It is interesting how people can talk themselves into just about anything (and I guess I should include myself in that). Someone wrote a letter to the editor worthy of a response:
Bad economic development is worse than none
Re: Shale gas development
In the series on New Brunswick’s economy, David Campbell states, “If you try to do economic development, basically what you are trying to do is sell,” and one of his “favourites” is shale gas. Gas is a commodity and, as such, the only thing that matters is price. Our province has no natural advantage when it comes to shale gas development in a continent swimming in these reserves. The only way to develop this resource is to make it cheaper than in other jurisdictions and the only way to do this is through lower environmental regulations and royalties. We can compete with the world in shale gas development if we are willing to give our resources away, suffer environmental damage and landscape degradation. Shale gas is an extractive industry. Gas and profits flow out and the potential for sustainable development which benefits all citizens is diminished. It’s difficult to envision a prosperous future in forestry, tourism, farming or the intellectual industries in the shadow of shale gas development. Who wants to live on, work in, or visit a polluted industrial site? Shale gas developers love negotiating with a poor jurisdiction or, more accurately, dictating, because the resulting bargain is so much more to their advantage. They know that if the mantra is economic development at all costs, they can do whatever they want with impunity. Bad economic development is worse than no economic development if it diminishes the future of my children and grandchildren.
How many inaccurate statements can one person make in a single paragraph?
First of all, there is significant shale gas across North America – that is true but New Brunswick has been identified as possibly being one of the better locations for extraction due to the size and scope of the deposits not because of lax regulation and low royalties – although I am fully supportive of competitive royalty regimes to attract investment. This new line of reasoning (one columnist worked ‘Enron’ into the equation in a giant leap to tarnish the industry) doesn’t hold water.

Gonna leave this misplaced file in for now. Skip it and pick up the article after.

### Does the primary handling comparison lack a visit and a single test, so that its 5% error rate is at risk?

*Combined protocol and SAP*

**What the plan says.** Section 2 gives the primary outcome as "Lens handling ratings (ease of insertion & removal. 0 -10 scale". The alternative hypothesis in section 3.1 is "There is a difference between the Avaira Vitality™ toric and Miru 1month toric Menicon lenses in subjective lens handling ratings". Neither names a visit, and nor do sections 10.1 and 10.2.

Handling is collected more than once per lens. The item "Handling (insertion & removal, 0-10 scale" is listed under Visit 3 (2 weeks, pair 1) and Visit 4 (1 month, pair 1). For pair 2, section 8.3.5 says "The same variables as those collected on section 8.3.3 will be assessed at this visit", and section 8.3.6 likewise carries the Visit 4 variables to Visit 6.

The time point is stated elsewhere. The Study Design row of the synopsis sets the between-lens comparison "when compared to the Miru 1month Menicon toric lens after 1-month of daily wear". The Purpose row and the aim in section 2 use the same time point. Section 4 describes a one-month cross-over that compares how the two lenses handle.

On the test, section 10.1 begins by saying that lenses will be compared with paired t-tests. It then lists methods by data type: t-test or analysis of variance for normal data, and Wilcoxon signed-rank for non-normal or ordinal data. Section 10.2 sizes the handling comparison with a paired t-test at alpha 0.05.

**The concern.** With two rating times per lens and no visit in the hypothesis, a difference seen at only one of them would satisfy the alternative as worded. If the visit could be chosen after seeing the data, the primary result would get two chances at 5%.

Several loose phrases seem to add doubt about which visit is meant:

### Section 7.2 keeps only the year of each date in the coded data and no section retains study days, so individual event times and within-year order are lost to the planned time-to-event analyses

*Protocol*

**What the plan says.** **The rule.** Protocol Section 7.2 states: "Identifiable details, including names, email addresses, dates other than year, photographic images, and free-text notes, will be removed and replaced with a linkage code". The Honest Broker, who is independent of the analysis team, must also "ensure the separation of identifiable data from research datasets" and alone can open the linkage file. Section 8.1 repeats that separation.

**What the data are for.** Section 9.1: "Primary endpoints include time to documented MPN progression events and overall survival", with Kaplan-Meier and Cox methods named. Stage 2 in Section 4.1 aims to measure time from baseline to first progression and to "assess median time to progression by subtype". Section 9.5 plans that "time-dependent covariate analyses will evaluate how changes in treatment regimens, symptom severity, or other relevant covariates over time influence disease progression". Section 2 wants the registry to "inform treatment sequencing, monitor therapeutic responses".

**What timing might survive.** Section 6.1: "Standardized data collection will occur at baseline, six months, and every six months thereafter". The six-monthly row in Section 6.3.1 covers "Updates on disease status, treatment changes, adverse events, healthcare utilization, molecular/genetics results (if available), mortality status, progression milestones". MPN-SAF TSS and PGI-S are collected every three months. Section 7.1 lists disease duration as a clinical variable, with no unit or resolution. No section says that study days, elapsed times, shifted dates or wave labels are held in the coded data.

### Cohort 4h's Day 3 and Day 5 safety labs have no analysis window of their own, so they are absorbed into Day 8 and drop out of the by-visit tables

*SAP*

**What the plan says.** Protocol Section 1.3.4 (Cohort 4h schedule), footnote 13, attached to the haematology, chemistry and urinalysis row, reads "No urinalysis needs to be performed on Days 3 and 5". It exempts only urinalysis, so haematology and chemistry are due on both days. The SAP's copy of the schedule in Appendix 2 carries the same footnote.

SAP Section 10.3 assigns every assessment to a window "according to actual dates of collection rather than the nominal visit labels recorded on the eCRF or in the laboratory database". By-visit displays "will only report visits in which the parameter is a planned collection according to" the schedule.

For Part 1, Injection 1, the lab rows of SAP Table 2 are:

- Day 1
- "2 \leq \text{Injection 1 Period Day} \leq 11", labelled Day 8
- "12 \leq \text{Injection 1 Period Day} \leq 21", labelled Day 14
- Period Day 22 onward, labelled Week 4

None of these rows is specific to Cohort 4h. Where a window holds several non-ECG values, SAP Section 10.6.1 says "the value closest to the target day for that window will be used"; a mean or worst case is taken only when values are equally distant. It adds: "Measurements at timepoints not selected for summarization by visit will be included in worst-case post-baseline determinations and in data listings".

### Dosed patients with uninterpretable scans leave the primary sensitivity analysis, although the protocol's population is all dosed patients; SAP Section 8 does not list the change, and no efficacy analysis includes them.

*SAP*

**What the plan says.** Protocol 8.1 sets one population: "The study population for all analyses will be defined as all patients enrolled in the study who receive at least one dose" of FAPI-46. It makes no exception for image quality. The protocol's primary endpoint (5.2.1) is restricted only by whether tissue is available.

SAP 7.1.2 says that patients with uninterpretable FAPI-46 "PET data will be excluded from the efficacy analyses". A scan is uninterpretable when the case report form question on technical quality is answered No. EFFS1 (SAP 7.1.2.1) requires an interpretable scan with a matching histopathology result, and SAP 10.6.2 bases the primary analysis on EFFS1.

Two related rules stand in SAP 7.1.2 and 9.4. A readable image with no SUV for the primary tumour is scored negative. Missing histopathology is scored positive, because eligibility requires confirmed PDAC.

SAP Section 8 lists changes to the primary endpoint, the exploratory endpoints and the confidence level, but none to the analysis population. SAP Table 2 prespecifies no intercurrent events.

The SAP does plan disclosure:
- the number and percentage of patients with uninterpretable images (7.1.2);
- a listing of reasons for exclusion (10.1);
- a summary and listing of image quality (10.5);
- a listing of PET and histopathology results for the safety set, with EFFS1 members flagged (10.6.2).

Second, “gas and profits flow out”. A big chunk of the profit stays here and I am all for finding ways to use more natural gas here for economic development. Assuming gas won’t benefit New Brunswickers is silly. Everywhere in the U.S. where there are plentiful supplies of natural gas, the costs to business and consumers are lower and the use of gas is much more widespread. There is nothing to say that won’t happen here – assuming we can fix the current model with Enbridge.
Third, the writer says it is “difficult to envision a prosperous future in forestry, tourism, farming or the intellectual industries in the shadow of shale gas development”. That is not even worthy of a response. Alberta is using its oil and gas royalties to invest in large scale intellectual industries – such as life sciences. Shale gas should be an enabler of other economic development. Further, this guy is trying to paint some picture of a gutted, apocalyptic landscape after shale gas. Not true. Shale gas – even if fully developed – will leave a very limited footprint. It’s good hyperbole, though.
Four, “who wants to live on, work in, or visit a polluted industrial site?” Again, this is not worthy of a response.
Fifth, “developers love negotiating with a poor jurisdiction or, more accurately, dictating, because the resulting bargain is so much more to their advantage.” Another New Brunswicker with zero faith in New Brunswickers. Why is it that people like this love dumping on their own province? I have faith that our government can get the regulatory environment right and I have more faith in New Brunswickers.
“Bad economic development is worse than no economic development if it diminishes the future of my children and grandchildren.” I am not sure what this means but for many New Brunswickers their children and grandchildren have moved away. There used to be 3.5 young people for every old person now it is less than one to one. This writer may be an exception but for most of us we can expect to be visiting our kids far and wide. As I have said I am the only one of four kids in my family that stayed and something like 70 percent of my cousins are all gone.
Giving shale gas development a chance is the best public policy choice. If in fact this environmental wasteland starts to emerge then guys like this will have something to yap about and – at that point – some legitimacy. Now they are whipping up anger and frustration based on inaccuracies and hyperbole.